Steven Donnelly comes out on top after spiteful duel with Hynes
The bad blood lasted long after the final bell following Steven Donnelly's pulsating victory over Caoimhin Hynes in their middleweight semi-final at the Ulster Elite championships last night.
Donnelly, of the All Saints Club in Ballymena, marched into this Friday night's final after four judges scored the spiteful bout in his favour with one having it even.
Hynes exploded from his corner at the sound of the opening bell but found himself rapped by three sharp right hands from the Commonwealth Games bronze medallist.
Donnelly was picking his shots very smartly as the Holy Trinity man brought a relentless intensity to the ring and he was clearly warming to the task as the round came to a close.
Donnelly fired home some fine counters at the start of the second round, slipping the hooks of Hynes whose frustration spilled over when he aimed a headbutt in the Ballymena man's direction. That, rightly, brought a point deduction from referee Malachy Scott.
That wasn't the end of his punishment as, when he returned to his corner, experienced coach Michael Hawkins read him the riot act for his ill-discipline.
Hynes once more tried to walk down Donnelly and managed to draw his more experienced opponent into some tasty close quarter exchanges right up to the final bell.
Words were then exchanged between the two and even when Donnelly's hand was about to be raised in triumph the verbals continued.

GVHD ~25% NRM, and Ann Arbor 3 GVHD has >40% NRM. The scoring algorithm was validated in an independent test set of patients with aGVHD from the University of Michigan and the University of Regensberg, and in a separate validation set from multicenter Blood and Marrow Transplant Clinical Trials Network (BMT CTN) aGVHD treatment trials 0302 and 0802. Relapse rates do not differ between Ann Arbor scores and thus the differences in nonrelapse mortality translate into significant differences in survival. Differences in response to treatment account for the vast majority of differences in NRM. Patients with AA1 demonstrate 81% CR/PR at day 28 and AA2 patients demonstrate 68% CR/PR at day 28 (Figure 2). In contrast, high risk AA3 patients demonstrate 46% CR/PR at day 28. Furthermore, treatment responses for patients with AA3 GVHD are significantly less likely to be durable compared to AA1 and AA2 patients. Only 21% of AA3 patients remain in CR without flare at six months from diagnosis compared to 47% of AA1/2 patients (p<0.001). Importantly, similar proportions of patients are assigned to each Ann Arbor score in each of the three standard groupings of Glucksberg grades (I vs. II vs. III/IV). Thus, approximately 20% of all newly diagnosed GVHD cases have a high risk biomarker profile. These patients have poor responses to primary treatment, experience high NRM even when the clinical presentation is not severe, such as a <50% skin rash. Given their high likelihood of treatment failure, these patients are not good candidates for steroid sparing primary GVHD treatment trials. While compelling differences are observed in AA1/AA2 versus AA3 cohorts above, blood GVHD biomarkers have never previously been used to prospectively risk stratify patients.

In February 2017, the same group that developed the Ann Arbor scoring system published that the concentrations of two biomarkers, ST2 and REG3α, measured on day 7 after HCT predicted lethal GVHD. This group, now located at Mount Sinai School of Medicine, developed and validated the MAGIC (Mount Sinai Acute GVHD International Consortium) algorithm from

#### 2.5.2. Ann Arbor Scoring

"He's a young guy, he played into my hands. I hadn't boxed since the European championships in the summer and that was my only worry going into the fight but I was sharp right from the start," said Donnelly.
"When I boxed the way I can I was catching quite comfortably. I felt good in there."
Donnelly will now face Fergus Quinn of Camlough in the decider after he outworked Emerald's Conor Docherty to win on points in the other last four clash.
Sean Duffy, a Holy Trinity clubmate of Hynes, barnstormed his way into the lightweight final with a unanimous decision over Stephen McKenna of Monaghan's Old School club.
Duffy made an instant impact when inside the first minute he uncorked a left hook that had McKenna on the floor.
The slender Monaghan lad then walked into a hail of blows and was given a standing count by referee Michael McDermott. As the round drew to a close it would have been no surprise if McDermott had called a halt to the contest such was Duffy's onslaught.
However, McKenna demonstrated admirable guts as he worked hard to gain a foothold despite walking into further hard blows to body and head.
The pattern continued in the third round with McKenna trying in vain to keep Duffy at bay.
Duffy can expect a more severe test in Friday's final when he faces James McGivern of St George's.
McGivern won the battle of the southpaws with Dylan Duffy of Pegasus as he put his tidy footwork to good use, peppering his opponent with clean, eye-catching blows to take a unanimous verdict.
Aidan Walsh of Monkstown was a very impressive winner of his welterweight semi-final with Gerard French of Clonard.
French drove forward throughout the three rounds but was often picked off by the long arms of Walsh who cleverly set himself to land clinical blows.
Walsh will now meet Brett McGinty of Oakleaf whose opponent Nathan Watson of Saints had to retire at the end of the second round due to an elbow injury.
Caoimhin Ferguson also sparkled as he outpointed Bernaldo Marmine of Holy Trinity in their light-welterweight last four clash.